Sofia Coppola’s Somewhere
I saw Sofia Coppola’s latest film Somewhere on Christmas. The film was playing in limited release in Los Angeles and other cities. The film chronicles a few weeks in the life of fictional actor/celebrity Johnny Marco played by Stephen Dorff. Opposite Dorff is Elle Fanning, who convincingly plays Marco’s 11 year old daughter Cleo.
The film centers around Cleo being left with Johnny after her mother unexplainably needs to “get away.” Johnny fumbles his way through full time father the best he can while his clumsily deals with the other women in his life, a seemingly non-stop troupe of shallow sexual relationships with the attractive women who seem to be both drawn and repulsed by him everywhere he turns.
Johnny and Cleo’s relationship is both sweet and tender. You can tell that he has a genuine love for his daughter and feels his only real connection on this planet with her. Tea parties underwater in a hotel swimming pool, ice cream in bed at an Italian luxury hotel, her tired head on his shoulder as a waiter at the Chateau Marmont serenades them with a gentle acoustic rendition of Elivs Presley’s “Teddy Bear,” — these moments portray a soft authentic human Johnny Marco who seems to relish the brief moments of human connection he can find with his daughter.
Contrasted with Johnny’s tender moments with Cleo is the cliche of being a Hollywood celebrity and the ultimate emptiness that all the money and fame can bring — accented, as one might expect, by plenty of booze, cigarettes, pills and then there are those women again. The women are non-stop, like a drug for Johnny, but a drug that ultimately never satisfies and leaves a string of disappointment and resentment behind in its wake. Anonymous hateful text messages litter the movie on Johnny’s cell phone from what one would imagine are the series of shallow sexual relationships that he quickly moves in and out of.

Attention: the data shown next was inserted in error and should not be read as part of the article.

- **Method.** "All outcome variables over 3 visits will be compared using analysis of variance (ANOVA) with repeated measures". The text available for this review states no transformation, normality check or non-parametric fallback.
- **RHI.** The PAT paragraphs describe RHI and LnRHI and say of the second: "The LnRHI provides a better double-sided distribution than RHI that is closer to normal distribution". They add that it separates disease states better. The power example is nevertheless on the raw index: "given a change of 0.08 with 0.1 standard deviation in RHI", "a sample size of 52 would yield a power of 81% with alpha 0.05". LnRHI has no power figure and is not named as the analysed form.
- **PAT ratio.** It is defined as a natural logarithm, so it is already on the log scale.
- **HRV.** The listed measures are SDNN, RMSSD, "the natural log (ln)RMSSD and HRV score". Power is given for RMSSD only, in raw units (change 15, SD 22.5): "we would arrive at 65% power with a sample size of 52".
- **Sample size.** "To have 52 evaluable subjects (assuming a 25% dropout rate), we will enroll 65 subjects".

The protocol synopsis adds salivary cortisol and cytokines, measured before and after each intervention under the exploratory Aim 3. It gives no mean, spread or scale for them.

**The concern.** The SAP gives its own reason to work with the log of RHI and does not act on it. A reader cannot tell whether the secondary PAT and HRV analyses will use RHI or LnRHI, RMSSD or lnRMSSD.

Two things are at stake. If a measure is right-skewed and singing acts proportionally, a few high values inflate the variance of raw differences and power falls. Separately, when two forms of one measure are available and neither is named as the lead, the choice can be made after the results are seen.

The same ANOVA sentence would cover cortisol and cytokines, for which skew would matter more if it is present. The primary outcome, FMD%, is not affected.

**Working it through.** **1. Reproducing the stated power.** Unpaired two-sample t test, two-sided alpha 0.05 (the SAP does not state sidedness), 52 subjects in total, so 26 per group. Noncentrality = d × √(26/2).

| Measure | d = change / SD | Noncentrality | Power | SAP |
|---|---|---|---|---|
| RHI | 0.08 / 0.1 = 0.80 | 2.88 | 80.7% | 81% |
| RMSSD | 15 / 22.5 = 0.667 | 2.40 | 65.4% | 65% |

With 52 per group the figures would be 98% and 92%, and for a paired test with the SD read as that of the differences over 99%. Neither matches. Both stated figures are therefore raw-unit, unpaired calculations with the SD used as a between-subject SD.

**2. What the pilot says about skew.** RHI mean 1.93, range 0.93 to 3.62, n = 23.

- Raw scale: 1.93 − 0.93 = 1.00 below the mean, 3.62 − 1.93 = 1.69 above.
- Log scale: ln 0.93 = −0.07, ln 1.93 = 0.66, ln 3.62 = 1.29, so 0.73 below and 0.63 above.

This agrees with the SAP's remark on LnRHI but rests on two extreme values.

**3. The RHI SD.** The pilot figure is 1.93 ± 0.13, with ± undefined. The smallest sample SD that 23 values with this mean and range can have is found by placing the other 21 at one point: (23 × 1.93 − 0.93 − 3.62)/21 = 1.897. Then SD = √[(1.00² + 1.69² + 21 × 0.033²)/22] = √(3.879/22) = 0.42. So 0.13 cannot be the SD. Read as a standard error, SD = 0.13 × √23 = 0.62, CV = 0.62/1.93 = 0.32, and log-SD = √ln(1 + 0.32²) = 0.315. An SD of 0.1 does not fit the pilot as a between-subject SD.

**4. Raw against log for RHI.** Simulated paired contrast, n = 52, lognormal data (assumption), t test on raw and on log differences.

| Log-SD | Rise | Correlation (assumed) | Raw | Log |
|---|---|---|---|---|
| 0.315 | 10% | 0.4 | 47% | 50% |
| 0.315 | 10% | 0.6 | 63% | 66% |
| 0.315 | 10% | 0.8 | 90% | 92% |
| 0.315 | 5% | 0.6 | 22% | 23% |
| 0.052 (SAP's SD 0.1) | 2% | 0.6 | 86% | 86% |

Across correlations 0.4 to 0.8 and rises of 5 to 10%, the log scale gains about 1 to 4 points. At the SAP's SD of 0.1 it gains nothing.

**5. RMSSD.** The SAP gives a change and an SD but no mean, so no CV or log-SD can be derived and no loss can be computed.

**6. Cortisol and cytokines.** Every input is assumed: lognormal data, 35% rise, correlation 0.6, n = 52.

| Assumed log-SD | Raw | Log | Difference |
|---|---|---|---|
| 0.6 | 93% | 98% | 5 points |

Johnny is both awkward and distrustful with his celebrity status. He quickly gets out of a conversation with a new actor at a party who tries to engage him about method acting. He looks like a deer in headlights as he’s bombarded at a press conference about his latest film, barely able to offer any substantive answers at all — the last question in the press conference seems to be the hardest and most direct for Johnny and we are left hanging without an answer. “Who *is* Johnny Marco”?
The answer is, even Johnny doesn’t know who Johnny Marco is. At his best he is a flawed but well meaning father. At his weakest an empty shell of man who has been manufactured into yet another quality Tinsletown superstar product — his only little moments of self pride seem to be around things like the fact that he does his own stunts (and has injured his arm to prove it). Johnny is more or less a celebrity shuffled around by Hollywood’s money machine, his sense of individuality limited to the logo t-shirts that he wears to express his own sense of style and taste in contrast to the polished marketed Hollywood world around him. It’s nice to see Black Flag get a shout out.